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What is an ELD?

Everything you need to know about electronic logging devices

Data Blocks
Data Blocks

Key Takeaways

An electronic logging device is a tablet computer carried in the truck cab. It records data regarding the operation of the vehicle, as well as driver activity including driver hours of service (HOS) and record of duty status (RODS). The United States Federal Motor Carrier Safety Administration (FMCSA) specifies that ELD use is mandatory for most commercial vehicles beginning Dec. 18, 2017 and for all vehicles covered under this legislation by Dec. 16, 2019. Read more about the the FMCSA ELD rule.

  1. What is an ELD?
  2. What does an ELD Do?
  3. What technology does an ELD replace?
  4. What is the ELD mandate
  5. Issues regarding the ELD mandate
  6. ELD mandate compliance
  7. The registered ELD list
  8. What are the benefits of and ELD?
  9. ELD and DOT compliance
  10. How ELDs Can Help Your Company
  11. Are ELD’s good or bad for business

What is an ELD?

An ELD is an electronic logging device that is used within commercial trucking to provide an accurate and simple means of keeping HOS records that drivers and fleet operators are required by law to maintain.

It’s important to recognize that ELDs do not impose an additional layer of regulation on the trucking industry. Instead, these devices are designed to make an already-required daily task easier to perform.

What does an ELD Do?

An ELD connects to the vehicle’s engine and automatically records driving activity and updates driver logs, giving dispatchers and drivers real time visibility into available hours and violation risks.

The HOS information is automatically recorded in the fleet management software where managers and office personnel can review HOS statuses, run reports and create compliant routes. HOS data is also displayed on the tablet in the cab, so that the driver can refer to it at any time or present it at a roadside inspection.

ELD Devices capture and transmit a wide range of data points to make sure that businesses are accurately recording hours of service and maximizing available driver hours. These include:

Vehicle Information captured directly from the vehicle:

  • Vehicle identification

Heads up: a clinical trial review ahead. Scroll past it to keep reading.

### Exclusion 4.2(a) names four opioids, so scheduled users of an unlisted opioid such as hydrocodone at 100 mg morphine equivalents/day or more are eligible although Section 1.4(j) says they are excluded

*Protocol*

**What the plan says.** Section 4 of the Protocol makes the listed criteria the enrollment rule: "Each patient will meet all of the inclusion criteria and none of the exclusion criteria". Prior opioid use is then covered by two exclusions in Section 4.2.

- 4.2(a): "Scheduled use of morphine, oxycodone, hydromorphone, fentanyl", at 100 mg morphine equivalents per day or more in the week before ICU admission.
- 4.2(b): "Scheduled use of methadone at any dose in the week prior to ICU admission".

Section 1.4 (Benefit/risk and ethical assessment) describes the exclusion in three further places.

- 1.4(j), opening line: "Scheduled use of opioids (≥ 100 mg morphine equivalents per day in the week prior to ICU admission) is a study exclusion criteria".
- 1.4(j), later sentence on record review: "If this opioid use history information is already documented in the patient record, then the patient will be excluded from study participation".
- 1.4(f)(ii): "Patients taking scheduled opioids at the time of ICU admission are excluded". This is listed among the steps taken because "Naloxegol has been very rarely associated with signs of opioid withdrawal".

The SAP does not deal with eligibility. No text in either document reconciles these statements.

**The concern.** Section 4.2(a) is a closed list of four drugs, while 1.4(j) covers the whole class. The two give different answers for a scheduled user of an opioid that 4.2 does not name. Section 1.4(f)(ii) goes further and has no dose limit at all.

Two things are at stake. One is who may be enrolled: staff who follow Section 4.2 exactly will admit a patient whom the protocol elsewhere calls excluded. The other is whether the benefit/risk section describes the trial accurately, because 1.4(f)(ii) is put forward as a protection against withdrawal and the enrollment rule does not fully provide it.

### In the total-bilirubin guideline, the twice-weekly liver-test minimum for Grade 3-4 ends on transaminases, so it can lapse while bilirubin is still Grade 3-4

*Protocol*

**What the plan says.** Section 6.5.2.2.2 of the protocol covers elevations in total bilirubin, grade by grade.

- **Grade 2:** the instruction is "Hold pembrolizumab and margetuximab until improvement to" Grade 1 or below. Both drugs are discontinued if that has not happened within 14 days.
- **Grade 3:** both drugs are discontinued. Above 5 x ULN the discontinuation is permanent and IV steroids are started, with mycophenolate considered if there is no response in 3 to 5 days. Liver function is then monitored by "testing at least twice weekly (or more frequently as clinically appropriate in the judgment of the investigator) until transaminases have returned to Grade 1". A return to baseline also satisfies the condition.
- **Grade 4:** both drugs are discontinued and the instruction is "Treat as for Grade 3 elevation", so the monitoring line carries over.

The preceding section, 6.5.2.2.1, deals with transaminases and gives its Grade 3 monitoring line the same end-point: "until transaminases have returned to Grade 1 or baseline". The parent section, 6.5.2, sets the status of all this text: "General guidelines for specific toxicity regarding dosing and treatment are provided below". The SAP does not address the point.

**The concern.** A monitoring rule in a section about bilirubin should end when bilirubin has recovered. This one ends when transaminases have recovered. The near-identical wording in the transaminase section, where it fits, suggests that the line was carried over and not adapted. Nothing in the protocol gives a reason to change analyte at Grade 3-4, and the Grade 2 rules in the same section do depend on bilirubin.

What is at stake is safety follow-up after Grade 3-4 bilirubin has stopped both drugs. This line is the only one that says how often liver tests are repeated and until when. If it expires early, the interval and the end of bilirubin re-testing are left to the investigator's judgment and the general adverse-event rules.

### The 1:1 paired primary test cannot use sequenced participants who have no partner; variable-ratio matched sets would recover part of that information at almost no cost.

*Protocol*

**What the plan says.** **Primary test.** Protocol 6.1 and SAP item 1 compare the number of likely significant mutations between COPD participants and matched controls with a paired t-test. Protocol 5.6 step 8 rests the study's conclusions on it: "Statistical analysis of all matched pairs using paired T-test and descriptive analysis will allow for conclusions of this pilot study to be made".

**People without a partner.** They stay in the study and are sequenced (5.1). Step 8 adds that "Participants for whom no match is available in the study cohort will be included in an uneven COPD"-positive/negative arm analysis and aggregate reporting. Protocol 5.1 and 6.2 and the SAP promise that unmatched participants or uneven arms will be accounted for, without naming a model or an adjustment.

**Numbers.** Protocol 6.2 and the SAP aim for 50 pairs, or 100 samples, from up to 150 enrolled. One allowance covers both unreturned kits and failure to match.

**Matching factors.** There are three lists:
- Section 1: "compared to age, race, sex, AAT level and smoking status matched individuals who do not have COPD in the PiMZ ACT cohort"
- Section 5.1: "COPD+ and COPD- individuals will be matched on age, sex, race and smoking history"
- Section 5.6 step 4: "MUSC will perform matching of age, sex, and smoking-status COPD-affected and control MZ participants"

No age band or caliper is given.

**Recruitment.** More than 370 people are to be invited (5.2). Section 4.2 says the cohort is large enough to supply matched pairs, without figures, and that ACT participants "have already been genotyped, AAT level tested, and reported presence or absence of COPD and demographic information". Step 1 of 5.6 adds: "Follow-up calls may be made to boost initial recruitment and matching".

• Motor carrier identification
  • Date
  • Time
  • Geographic location
  • Miles traveled
  • Engine power up and shutdown
  • Yard moves
  • 60-minute intervals of motion
  • Engine diagnostics and malfunction

Information captured from the driver:

  • Driver or authorized user identification
  • Driver logon/logoff
  • Hours of service (HOS)
  • Duty status changes (driving, on duty, off duty)
  • Personal use
  • Certification of driver’s daily record

The ELD records these data point automatically, but some entries can be manually edited or annotated by the driver or support staff. Edits are tracked and have to be approved by the driver.

What technology does an ELD replace?

Drivers and fleet managers have used different methods to record vehicle and driver hours of service information. At first this was a paper logbook with handwritten entries that evolved into an Automatic On Board Recording Device, or AOBRD. These are automated systems but do not perform all the functions of an ELD as specified in the technical requirements of the ELD mandate. Some drivers record their hours of service using a personal device - generally a mobile phone or laptop - together with an app that stores and sends this information, these processes also don’t meet the technical requirements of an ELD.

Key functions of an ELD device are summarized in the table below.

Integrally Synchronized System No Yes No Yes
Automatic Recording of HOS No Yes No/Maybe Yes
Technical Specifications Approved by FMCSA No Limited No Yes
Registered with FMCSA No No No Yes
Meets ELD requirements on Decemebr 18, 2017 No Temporary* No Yes


The ELD mandate, or ELD Final Rule, is a U.S. federal government regulation specifying that operators of commercial motor vehicles covered by this law will be required to use electronic logging devices, or ELDs.